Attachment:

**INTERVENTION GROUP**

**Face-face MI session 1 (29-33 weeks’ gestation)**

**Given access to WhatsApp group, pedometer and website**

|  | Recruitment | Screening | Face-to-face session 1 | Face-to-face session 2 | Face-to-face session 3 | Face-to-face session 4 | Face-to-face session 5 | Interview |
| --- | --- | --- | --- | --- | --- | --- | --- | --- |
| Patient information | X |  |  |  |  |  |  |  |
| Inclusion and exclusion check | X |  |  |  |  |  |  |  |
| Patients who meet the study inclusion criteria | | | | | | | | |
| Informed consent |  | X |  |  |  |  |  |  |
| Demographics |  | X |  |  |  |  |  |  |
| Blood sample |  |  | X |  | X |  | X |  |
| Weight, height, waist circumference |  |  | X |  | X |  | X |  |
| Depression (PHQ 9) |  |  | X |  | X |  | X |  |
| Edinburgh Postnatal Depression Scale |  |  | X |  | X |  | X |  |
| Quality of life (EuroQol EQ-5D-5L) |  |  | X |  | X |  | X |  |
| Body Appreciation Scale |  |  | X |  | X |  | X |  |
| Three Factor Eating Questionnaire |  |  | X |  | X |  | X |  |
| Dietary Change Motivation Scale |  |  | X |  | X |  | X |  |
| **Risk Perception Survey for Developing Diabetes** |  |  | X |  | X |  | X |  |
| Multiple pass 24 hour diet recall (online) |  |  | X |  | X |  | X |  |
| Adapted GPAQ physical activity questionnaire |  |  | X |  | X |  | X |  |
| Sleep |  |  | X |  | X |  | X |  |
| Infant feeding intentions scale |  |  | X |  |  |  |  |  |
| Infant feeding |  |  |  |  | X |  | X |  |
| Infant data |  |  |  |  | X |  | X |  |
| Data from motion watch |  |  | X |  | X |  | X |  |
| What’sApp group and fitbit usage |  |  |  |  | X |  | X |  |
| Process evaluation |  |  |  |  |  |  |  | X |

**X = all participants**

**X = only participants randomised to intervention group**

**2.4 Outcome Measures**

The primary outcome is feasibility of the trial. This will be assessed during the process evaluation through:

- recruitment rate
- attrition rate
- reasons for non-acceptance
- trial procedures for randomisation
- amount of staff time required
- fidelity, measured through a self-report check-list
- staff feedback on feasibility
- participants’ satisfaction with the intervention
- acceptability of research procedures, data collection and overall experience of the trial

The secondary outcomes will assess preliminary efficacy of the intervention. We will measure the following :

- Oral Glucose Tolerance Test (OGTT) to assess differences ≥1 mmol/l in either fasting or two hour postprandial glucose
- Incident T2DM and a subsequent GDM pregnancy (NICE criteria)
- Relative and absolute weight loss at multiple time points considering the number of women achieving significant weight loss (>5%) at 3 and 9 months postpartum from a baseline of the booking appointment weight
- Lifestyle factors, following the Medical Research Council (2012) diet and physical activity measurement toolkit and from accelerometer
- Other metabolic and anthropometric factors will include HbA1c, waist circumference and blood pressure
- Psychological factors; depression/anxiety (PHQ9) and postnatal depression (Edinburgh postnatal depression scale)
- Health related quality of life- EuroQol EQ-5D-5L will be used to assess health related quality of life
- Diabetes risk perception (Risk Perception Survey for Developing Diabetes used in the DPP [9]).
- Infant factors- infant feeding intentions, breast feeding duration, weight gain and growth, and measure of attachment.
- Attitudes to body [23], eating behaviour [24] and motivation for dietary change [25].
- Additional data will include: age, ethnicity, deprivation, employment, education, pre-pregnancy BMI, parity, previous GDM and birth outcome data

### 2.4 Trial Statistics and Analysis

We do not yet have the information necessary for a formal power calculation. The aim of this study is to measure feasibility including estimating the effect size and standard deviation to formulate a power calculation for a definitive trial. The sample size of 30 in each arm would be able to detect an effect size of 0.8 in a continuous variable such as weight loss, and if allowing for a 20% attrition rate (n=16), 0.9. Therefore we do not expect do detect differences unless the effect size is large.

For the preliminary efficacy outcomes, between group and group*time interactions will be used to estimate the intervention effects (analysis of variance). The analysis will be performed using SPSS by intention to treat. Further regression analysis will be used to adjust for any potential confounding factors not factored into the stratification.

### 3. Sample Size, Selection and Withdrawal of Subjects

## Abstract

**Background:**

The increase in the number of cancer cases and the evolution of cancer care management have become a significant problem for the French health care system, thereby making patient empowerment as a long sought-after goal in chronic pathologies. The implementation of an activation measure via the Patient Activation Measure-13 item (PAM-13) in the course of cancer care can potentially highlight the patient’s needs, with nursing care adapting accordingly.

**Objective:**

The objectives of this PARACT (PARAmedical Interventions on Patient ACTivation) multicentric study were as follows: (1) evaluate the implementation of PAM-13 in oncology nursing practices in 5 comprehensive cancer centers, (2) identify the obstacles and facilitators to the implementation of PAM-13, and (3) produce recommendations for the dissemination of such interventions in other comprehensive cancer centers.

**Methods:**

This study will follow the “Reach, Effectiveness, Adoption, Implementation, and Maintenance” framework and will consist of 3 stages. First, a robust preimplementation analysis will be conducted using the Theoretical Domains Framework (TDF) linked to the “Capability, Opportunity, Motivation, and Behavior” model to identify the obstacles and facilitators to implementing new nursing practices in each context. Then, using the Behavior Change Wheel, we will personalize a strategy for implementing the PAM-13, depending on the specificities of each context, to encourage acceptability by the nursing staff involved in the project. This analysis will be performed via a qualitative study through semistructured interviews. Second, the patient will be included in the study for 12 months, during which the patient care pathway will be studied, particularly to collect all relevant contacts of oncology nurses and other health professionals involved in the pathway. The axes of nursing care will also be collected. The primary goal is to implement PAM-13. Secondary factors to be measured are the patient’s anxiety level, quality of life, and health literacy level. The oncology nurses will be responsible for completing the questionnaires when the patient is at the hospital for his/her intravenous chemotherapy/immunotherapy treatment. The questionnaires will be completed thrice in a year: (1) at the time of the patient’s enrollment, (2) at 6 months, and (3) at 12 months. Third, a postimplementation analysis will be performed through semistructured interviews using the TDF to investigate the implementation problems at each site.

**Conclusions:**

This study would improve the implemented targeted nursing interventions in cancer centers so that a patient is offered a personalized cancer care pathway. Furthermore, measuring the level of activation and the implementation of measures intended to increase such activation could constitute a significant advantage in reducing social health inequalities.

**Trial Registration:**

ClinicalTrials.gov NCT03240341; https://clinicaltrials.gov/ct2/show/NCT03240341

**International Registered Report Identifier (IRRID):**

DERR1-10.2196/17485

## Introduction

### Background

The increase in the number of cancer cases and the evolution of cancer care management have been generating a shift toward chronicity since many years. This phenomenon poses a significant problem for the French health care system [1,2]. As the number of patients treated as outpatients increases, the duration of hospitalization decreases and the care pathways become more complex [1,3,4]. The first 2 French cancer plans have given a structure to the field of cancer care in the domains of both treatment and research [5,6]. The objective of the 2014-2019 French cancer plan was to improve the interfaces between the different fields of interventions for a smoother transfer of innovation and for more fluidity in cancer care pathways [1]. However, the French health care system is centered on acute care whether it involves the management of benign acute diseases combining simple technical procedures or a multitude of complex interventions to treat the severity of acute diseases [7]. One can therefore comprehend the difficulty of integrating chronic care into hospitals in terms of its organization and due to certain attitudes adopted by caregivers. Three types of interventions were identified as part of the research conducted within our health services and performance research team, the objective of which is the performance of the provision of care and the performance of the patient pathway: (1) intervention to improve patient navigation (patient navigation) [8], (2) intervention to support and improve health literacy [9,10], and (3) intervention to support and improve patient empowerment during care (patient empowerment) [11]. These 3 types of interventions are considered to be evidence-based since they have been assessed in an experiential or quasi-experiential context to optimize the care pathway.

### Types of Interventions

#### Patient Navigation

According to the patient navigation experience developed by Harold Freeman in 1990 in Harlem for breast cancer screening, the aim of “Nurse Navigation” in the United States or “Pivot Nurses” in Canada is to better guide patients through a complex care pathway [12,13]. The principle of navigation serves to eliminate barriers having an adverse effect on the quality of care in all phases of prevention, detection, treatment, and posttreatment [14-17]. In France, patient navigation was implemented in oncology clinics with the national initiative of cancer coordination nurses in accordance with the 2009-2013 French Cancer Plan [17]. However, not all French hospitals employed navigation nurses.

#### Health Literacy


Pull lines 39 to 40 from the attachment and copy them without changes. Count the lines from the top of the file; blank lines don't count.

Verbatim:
- staff feedback on feasibility
- participants’ satisfaction with the intervention